The economy suffered from low job openings. But why were employers not creating job openings and hiring? Kocherlakota summarized the DMP model in this graphic:

    Job openings and hires are a function of unemployment, productivity, and what was going on with the unemployed. He concluded that productivity after taxes was falling because of an increase in government debt, regulations and the proposed repeal of some of the Bush-era tax cuts. Also expansions of social insurance, including unemployment insurance and presumably the Medicaid expansion in Obamacare, was increasing the "utility" of not working. This, he believed, was the major reason why unemployment was so high and job openings so low. Using a back-of-the-envelope estimate with made-up numbers, he proposed that the natural rate of unemployment could be around 8.7 percent - very close to the then current 9.0 percent unemployment.

    Think about this model and the recession long enough, and two things should jump out. The first is that this model, going back to Robert Shimer’s (2005) seminal work on the topic, is terrible at explaining movements in unemployment. The volatility in vacancies and productivity aren’t anywhere near the magnitude necessary to cause unemployment movements that we see in recessions. Productivity would need to drop significantly to create the changes in unemployment we see in recessions, and it doesn’t move to anywhere near that extent.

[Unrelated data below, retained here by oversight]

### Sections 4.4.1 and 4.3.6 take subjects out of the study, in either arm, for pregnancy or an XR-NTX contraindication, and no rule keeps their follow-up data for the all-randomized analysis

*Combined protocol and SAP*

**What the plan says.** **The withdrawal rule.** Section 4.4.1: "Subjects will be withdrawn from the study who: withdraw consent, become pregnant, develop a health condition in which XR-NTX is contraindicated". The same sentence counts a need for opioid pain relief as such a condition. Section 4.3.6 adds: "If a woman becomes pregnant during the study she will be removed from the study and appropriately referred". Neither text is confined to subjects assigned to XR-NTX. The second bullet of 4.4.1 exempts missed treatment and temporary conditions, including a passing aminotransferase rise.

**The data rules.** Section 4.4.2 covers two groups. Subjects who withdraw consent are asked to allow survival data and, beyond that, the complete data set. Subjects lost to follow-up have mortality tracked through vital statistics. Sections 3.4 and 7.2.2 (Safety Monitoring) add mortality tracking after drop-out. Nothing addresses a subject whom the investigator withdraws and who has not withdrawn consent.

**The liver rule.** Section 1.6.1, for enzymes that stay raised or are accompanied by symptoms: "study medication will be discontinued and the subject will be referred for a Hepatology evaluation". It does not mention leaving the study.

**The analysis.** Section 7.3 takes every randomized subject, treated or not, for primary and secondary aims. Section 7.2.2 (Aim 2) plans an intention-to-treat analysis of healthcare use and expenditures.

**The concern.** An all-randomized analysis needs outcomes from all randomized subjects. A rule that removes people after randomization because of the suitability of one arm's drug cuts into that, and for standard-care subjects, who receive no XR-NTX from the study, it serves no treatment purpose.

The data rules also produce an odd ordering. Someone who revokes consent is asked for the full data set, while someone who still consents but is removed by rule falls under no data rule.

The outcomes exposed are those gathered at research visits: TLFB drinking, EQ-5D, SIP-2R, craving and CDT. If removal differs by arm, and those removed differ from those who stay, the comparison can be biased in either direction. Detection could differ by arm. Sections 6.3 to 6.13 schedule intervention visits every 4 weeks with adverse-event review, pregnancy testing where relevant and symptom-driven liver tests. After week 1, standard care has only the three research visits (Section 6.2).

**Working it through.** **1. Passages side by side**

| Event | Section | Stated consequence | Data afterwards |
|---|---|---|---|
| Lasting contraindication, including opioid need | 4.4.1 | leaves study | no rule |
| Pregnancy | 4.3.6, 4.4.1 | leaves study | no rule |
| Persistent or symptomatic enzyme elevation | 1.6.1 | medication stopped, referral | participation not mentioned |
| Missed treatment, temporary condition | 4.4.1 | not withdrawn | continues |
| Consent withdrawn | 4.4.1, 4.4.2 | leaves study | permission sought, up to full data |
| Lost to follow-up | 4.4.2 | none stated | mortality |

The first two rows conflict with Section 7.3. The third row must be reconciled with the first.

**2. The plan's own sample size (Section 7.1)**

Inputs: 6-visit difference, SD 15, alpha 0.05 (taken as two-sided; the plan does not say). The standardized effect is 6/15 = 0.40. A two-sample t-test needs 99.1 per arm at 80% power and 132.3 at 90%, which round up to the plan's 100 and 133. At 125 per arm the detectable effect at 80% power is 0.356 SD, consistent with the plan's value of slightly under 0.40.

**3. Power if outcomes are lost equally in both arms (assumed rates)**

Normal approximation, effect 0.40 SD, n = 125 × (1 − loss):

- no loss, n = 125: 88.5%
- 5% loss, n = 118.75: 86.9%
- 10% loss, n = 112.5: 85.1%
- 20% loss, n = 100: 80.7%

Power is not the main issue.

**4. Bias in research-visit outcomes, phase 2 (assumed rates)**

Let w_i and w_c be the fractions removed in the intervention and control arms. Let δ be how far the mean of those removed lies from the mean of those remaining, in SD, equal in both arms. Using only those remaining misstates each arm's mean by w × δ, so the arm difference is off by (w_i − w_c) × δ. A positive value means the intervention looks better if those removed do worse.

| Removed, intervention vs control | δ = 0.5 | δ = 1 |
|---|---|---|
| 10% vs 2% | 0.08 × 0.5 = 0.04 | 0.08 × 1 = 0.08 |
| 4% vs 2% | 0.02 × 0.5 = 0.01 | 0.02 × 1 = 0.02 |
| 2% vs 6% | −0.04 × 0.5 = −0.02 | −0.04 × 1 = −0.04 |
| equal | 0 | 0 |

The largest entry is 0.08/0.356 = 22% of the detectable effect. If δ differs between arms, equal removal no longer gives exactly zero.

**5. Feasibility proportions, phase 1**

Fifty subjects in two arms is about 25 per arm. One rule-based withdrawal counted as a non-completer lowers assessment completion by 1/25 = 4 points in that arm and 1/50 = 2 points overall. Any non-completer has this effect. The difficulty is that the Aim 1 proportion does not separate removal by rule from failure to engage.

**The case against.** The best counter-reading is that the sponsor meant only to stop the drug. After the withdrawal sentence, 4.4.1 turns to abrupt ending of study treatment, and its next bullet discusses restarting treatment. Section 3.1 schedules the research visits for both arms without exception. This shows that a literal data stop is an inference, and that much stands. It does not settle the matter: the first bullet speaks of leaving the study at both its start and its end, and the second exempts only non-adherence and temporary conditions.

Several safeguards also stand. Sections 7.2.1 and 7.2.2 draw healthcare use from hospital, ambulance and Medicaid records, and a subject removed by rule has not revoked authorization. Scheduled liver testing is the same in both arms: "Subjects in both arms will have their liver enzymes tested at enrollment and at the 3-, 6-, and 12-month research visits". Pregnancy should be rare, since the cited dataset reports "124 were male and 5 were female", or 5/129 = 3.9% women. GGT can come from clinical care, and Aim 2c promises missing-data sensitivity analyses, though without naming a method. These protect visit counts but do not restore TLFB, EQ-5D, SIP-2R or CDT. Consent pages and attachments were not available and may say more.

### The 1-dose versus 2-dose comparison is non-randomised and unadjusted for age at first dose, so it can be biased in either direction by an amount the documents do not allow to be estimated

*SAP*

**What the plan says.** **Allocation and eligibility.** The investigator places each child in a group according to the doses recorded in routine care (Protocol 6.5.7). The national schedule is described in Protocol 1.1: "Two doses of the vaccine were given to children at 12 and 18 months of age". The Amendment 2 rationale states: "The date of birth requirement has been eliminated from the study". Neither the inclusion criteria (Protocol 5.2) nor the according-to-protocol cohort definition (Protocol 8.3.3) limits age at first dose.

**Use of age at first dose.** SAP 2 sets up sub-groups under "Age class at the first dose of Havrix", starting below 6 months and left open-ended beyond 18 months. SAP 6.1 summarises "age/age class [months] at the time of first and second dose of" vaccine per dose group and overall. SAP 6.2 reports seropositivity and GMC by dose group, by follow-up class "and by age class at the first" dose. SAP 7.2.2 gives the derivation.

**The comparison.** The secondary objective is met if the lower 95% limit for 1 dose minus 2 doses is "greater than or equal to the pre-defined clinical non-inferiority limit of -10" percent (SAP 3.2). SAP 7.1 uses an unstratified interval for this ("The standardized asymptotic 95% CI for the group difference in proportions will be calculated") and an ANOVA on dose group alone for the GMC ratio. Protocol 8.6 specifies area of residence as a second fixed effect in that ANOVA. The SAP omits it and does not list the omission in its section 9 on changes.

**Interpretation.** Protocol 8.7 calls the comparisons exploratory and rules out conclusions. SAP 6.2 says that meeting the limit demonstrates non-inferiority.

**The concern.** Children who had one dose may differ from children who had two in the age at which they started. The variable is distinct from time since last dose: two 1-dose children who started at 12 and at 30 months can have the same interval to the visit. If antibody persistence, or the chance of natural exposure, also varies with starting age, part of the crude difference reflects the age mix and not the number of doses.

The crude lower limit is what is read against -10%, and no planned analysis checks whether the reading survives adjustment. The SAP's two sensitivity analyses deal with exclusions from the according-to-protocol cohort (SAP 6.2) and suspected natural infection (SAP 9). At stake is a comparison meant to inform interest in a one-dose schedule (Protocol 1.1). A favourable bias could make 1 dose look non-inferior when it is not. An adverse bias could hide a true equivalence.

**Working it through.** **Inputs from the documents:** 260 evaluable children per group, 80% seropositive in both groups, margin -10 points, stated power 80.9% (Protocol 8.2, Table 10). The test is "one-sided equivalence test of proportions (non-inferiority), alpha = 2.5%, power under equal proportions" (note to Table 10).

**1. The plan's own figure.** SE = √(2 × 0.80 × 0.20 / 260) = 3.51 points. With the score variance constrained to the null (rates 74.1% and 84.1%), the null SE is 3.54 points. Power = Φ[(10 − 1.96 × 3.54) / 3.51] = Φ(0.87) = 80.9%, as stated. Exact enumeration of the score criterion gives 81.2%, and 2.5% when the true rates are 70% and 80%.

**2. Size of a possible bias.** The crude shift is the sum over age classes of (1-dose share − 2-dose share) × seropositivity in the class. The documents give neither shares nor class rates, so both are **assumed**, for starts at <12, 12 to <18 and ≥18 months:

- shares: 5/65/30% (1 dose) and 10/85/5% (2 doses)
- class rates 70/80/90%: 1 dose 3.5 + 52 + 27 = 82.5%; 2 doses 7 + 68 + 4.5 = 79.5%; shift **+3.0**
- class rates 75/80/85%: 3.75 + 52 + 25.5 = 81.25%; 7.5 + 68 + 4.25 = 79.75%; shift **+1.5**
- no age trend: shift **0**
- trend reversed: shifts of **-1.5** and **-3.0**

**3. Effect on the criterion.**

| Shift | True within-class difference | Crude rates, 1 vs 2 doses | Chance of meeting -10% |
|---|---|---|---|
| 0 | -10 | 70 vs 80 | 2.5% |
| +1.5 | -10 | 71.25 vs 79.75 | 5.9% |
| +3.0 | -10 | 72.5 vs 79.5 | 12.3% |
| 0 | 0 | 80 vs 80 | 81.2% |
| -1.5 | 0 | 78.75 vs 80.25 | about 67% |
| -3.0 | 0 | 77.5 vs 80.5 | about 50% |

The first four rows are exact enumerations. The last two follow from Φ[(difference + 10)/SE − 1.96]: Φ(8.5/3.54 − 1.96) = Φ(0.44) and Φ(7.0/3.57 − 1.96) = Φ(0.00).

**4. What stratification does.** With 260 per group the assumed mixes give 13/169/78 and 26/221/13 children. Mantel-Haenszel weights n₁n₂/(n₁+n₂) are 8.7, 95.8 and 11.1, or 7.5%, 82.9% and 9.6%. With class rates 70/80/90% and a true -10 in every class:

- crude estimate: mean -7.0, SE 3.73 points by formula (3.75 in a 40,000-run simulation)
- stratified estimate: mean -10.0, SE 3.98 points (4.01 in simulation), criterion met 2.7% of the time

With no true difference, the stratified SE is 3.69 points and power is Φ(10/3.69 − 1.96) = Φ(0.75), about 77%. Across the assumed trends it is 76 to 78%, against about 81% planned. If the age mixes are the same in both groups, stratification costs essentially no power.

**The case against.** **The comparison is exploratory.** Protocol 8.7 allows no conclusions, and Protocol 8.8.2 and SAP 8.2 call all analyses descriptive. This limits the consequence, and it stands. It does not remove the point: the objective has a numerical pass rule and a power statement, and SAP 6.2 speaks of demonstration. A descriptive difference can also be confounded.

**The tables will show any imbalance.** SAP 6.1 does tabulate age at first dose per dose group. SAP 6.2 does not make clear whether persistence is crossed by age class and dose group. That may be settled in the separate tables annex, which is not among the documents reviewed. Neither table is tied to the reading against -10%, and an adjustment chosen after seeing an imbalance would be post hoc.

The second is that, as Robert Hall and many others have pointed out, productivity actually increased during the recent recession. It’s moving the wrong direction for it to impact unemployment the way we’d see it during the Great Recession. The unemployment-to-vacancy ratio also increased - 2009 was a fantastic time to create job openings according to this model, yet they collapsed. This is extra problematic given that economists have tried to respond to the initial problem by amplifying productivity movements in their models. But, out here in the actual world, the thing is simply moving in the wrong direction to make any sense.

    Note that there’s no place for things like aggregate demand or the zero lower bound to plug into the equation. The only things that can matter are things like taxes, government uncertainty and social insurance, and they all work in the negative direction. That search models have become so influential to the background knowledge of unemployment helps explains the default ideology of why economists were so eager to find "structural" explanations for why unemployment was so high.

    Minimum Wage